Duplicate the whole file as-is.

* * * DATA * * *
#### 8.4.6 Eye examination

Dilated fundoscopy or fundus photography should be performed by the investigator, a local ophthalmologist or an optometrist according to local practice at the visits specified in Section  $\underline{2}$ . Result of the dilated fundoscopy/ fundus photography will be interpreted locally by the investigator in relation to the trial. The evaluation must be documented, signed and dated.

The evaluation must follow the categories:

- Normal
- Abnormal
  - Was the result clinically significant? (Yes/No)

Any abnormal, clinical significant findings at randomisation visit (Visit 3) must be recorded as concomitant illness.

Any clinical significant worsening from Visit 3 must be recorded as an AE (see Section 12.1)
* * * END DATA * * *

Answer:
#### 8.4.6 Eye examination

Dilated fundoscopy or fundus photography should be performed by the investigator, a local ophthalmologist or an optometrist according to local practice at the visits specified in Section  $\underline{2}$ . Result of the dilated fundoscopy/ fundus photography will be interpreted locally by the investigator in relation to the trial. The evaluation must be documented, signed and dated.

The evaluation must follow the categories:

- Normal
- Abnormal
  - Was the result clinically significant? (Yes/No)

Any abnormal, clinical significant findings at randomisation visit (Visit 3) must be recorded as concomitant illness.

Any clinical significant worsening from Visit 3 must be recorded as an AE (see Section 12.1)